As investors continue their search for alternative investment assets that offer capital preservation, income and inflation hedging characteristics, and that are supported by sound long-term fundamentals such as population growth and economic expansion, many institutional investors such as Pension Funds, Hedge Funds, Sovereign Wealth Funds, Family Offices and UHNW Individuals are turning to farmland investments to generate long-term gains without dramatically altering the overall risk profile of a balanced investment portfolio.
Currently, around 1% of institutional investments assets sit in agriculture investment, and most think tanks and analysts predict that this will rise to over 5% in the next five years, creating a spike in short-term demand and adding further upward pressure to demand and therefore prices. This might be described as the beginnings of a bubble, much like many real-estate bubbles before, but the bigger picture looks different this time.
On one side of the equation we have an increasing demand for commodities such as food and biofuels as the population continues to expand at the fastest pace in history.
To put this into context; up until around 1800, the global population had risen and fallen in line with our ability to produce food using the basic of agricultural techniques, yet since the introduction of hydrocarbons for energy and agriculture, the population has increased from only 800 million to over 7 billion in just over 200 years.
At the time our grandparents were born there were around 1.5 billion people to feed, and by the time we were born, that number had increased to around 5 billion. It is now estimated by the UN that world population will reach 9 Billion by 2050.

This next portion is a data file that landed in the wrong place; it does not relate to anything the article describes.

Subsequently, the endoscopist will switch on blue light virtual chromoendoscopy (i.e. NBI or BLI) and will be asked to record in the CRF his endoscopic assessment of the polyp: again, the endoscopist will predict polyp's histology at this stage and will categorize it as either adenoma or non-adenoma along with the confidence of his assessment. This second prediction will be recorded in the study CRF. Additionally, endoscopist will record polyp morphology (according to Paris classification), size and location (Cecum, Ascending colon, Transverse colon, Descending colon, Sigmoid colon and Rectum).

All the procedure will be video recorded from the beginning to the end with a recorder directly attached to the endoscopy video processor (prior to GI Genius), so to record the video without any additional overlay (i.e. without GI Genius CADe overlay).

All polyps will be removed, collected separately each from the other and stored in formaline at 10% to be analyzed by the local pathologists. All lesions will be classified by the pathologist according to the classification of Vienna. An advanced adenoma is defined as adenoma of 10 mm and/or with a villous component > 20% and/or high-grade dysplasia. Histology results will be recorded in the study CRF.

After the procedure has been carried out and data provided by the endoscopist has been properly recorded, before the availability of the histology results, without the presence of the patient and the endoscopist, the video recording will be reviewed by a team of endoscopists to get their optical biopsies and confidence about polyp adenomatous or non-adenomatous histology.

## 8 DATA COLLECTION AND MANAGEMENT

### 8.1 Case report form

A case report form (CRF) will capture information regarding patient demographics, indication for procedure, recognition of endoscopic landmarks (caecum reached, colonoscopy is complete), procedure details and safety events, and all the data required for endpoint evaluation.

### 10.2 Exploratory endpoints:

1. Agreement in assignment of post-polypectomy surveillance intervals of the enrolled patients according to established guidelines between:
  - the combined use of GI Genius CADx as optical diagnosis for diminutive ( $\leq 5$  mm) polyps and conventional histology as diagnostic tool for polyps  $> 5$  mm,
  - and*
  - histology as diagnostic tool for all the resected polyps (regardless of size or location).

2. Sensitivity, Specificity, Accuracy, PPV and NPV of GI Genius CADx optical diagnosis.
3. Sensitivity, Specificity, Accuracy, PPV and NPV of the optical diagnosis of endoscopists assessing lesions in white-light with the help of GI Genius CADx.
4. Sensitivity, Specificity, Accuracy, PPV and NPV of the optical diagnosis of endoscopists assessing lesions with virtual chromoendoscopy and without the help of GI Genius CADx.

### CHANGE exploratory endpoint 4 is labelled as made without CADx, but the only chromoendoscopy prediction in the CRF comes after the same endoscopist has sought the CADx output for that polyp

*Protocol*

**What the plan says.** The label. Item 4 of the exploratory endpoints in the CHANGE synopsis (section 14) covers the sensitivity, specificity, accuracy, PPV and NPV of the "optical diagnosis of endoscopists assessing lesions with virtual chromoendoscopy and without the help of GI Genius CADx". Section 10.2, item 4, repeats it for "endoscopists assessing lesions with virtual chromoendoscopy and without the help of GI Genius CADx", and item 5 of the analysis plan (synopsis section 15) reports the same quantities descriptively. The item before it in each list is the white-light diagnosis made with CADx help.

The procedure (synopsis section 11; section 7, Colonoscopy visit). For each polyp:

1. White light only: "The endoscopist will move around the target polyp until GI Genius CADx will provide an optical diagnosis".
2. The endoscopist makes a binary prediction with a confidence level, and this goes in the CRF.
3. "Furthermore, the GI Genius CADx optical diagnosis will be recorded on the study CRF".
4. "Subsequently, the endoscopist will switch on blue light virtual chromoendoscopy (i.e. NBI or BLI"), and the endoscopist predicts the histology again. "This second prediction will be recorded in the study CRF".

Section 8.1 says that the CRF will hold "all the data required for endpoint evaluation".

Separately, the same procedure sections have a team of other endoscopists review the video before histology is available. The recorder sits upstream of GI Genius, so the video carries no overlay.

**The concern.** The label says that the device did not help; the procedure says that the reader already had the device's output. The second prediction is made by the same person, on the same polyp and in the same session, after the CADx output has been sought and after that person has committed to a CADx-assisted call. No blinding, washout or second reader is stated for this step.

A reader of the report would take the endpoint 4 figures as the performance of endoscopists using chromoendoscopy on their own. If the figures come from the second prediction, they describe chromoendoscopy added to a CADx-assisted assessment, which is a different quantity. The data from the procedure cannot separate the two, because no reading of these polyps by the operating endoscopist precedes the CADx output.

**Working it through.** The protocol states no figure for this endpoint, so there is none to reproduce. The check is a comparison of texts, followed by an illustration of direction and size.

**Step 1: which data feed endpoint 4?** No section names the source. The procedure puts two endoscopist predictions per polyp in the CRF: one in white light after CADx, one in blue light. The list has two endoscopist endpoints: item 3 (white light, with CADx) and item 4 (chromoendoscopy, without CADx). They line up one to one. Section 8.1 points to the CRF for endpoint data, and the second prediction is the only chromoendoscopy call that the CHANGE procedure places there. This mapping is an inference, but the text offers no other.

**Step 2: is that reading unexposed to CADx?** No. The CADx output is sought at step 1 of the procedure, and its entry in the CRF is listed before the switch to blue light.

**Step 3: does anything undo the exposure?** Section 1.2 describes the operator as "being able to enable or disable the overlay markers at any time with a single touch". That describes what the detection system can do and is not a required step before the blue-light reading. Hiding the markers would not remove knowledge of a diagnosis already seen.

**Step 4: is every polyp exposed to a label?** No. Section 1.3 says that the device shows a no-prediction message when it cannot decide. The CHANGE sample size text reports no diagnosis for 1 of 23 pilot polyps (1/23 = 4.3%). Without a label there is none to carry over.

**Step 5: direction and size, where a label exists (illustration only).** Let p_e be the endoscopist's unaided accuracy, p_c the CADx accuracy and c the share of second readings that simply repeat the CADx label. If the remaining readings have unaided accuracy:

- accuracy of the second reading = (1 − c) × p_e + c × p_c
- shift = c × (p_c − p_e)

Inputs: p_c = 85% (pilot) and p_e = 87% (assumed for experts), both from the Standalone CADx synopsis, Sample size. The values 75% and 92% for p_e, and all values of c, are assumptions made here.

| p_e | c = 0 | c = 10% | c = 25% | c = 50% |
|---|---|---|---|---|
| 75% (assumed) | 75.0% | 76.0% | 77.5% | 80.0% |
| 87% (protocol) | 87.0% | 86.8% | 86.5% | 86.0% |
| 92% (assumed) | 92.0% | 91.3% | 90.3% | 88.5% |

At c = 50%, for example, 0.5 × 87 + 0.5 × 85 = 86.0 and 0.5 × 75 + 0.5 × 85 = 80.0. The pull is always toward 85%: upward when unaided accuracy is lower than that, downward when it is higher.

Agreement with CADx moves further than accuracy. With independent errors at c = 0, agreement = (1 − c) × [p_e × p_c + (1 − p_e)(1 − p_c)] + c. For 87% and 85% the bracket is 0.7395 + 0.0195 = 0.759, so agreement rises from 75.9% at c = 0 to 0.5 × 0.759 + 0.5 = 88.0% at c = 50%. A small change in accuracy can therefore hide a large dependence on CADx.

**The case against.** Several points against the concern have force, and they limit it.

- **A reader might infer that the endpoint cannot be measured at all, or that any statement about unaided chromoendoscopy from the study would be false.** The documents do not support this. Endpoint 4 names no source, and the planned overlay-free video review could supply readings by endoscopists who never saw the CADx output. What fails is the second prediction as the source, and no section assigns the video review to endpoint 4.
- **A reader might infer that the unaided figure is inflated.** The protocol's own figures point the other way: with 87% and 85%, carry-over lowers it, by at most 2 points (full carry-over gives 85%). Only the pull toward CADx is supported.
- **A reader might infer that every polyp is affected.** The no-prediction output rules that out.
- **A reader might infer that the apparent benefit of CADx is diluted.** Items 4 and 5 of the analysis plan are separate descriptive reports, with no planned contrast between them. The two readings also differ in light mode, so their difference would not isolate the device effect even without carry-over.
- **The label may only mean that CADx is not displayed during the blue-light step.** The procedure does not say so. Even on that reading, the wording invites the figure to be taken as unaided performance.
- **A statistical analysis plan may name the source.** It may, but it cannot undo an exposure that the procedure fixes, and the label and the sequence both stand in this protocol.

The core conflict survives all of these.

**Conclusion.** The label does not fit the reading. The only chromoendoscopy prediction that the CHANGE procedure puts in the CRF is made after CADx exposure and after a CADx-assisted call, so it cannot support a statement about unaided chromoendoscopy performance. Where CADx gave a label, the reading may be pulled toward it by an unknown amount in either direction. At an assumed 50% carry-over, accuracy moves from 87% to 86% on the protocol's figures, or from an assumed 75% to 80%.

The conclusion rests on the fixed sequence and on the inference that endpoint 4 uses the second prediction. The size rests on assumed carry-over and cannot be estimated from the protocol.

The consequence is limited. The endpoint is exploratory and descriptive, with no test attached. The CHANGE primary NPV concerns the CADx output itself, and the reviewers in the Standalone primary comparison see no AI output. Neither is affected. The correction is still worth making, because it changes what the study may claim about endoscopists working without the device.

Economic expansion in developing economies also contributes as wealthier populations shift toward a more protein based diet consuming more meat. In China alone, 50,000 people move from rural areas to urbanizations, and their diets gradually shift towards meat.
According to a report by the Centre for World Food Studies in Amsterdam, meat consumption in China was around 20kg per person in 1985, reaching over 50kg per person by 2000, and projected to reach 85kg per person by 2030.
As 1kg of meat requires the input of around 7kg of grain, the growing pressure on global cereal supplies is immense. If everyone in the world consumed as many calories as the average American, we would need to find farmland equal to 2.2 Earth sized planets simply to keep up with demand.
One the flip side of this equation we have supply of food, and ultimately the farmland that produces our food. At every point in the 38 year commodity price cycle where real assets have undergone sharp re-pricing due to shock increases in demand at a time of limited supply, there has been opportunity to increase supply, either through the development of new farmland, or through the developments and application of new technology such as the use of fertilisers during the Green Revolution which led to a significant on-going annual increase in agricultural yields.
Currently, population growth outstrips output growth at a time where little or no new farmland is available to bring to cultivation, and yield increases from the use of fertilisers are diminishing towards zero. This unique set of circumstances dictate that there is no obvious remedy to the supply demand problem, supporting the theory that higher food prices are here to stay as little can be done to increase supply yet demand continue to grow.